Policy Memos

Competing Designs for Caspian Energy Highways: Russia and the EU Face Reality Checks

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The profound economic disaster that began unfolding in the summer of 2008 has inevitably distorted the energy-related political perspectives developed in the United States, the European Union, and Russia during an earlier period of steadily rising oil prices. In the wider Caspian region, the crisis has interacted with three crucial developments, causing a change in direction in the fluid systems of regional finance and security. The August 2008 Russian-Georgian war did not inflict physical damage to regional pipelines, but it seriously compromised the safety of the South Caucasian route. In January 2009, the Russian-Ukrainian “gas war” revealed the risks built into the European energy system and forced the EU to revise plans for diversifying supply sources and transit routes. Finally, in January-February 2009, the sprint start of the Barack Obama administration in the United States cut short the particular petroideological zeal that previously characterized U.S. policy toward the overlapping regions of the Middle East, Central Asia, the Caucasus, and Russia. [...]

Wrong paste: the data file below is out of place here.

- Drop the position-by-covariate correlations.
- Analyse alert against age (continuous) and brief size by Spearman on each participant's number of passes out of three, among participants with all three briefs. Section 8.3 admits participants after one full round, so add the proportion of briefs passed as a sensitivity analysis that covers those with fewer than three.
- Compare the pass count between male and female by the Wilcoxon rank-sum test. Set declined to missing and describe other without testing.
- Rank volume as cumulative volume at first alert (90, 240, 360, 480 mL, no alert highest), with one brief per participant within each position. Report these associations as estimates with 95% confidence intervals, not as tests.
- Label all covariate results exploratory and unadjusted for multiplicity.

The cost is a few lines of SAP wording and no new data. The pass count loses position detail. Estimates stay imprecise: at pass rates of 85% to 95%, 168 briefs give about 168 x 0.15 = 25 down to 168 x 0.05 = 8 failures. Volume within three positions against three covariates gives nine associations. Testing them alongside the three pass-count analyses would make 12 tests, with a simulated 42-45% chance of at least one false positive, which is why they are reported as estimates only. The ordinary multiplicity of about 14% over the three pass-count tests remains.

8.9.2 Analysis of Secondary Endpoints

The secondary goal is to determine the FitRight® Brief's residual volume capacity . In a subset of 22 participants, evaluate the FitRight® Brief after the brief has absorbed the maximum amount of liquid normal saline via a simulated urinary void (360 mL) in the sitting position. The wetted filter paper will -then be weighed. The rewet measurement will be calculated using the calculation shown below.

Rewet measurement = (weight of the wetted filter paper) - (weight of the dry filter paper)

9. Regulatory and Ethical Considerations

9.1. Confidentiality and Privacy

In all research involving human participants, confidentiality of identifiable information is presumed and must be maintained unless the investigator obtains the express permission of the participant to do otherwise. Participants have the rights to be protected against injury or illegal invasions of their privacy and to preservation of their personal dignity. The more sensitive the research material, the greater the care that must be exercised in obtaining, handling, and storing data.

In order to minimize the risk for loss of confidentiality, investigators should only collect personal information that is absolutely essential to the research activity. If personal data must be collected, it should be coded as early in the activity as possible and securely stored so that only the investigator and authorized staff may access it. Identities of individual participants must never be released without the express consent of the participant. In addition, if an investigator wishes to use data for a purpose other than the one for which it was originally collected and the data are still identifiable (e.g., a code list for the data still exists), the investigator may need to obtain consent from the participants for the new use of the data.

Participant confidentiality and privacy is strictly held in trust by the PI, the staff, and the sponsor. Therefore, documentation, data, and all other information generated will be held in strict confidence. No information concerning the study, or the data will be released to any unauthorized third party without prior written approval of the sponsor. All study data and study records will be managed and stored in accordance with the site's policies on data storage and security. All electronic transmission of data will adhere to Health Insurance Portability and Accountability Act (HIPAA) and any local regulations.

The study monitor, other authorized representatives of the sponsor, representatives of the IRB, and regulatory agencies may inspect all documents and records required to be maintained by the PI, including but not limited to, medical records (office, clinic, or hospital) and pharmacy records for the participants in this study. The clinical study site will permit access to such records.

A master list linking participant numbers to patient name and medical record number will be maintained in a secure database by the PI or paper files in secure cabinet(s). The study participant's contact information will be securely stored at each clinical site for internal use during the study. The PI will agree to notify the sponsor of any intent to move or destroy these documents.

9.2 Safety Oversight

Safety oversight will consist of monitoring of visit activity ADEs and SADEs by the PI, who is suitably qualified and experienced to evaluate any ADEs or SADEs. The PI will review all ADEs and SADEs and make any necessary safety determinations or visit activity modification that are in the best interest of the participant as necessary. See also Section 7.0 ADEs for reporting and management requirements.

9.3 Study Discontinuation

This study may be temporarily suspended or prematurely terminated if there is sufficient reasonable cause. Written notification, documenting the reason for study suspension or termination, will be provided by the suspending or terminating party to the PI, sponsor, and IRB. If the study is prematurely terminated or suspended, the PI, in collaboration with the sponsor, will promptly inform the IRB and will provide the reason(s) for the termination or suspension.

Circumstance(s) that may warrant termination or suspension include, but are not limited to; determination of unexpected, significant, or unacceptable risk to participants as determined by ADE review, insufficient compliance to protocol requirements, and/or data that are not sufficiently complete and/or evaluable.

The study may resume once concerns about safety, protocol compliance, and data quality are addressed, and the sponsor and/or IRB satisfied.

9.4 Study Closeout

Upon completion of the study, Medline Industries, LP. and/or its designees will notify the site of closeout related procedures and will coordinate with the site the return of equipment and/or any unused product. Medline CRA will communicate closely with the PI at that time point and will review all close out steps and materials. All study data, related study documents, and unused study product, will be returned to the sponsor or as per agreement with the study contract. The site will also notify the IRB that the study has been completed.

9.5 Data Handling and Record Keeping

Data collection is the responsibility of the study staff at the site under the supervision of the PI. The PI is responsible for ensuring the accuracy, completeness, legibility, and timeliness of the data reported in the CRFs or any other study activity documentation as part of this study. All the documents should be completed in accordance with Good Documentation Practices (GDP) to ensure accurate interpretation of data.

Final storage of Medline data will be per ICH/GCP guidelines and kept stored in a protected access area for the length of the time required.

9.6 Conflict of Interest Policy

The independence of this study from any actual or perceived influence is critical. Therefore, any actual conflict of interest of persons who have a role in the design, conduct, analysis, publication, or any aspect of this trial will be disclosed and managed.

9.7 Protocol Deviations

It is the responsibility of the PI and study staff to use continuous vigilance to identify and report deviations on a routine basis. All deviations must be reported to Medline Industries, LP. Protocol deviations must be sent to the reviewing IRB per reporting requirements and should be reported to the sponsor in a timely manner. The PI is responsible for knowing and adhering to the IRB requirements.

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About the author

Research Professor
Peace Research Institute Oslo (PRIO)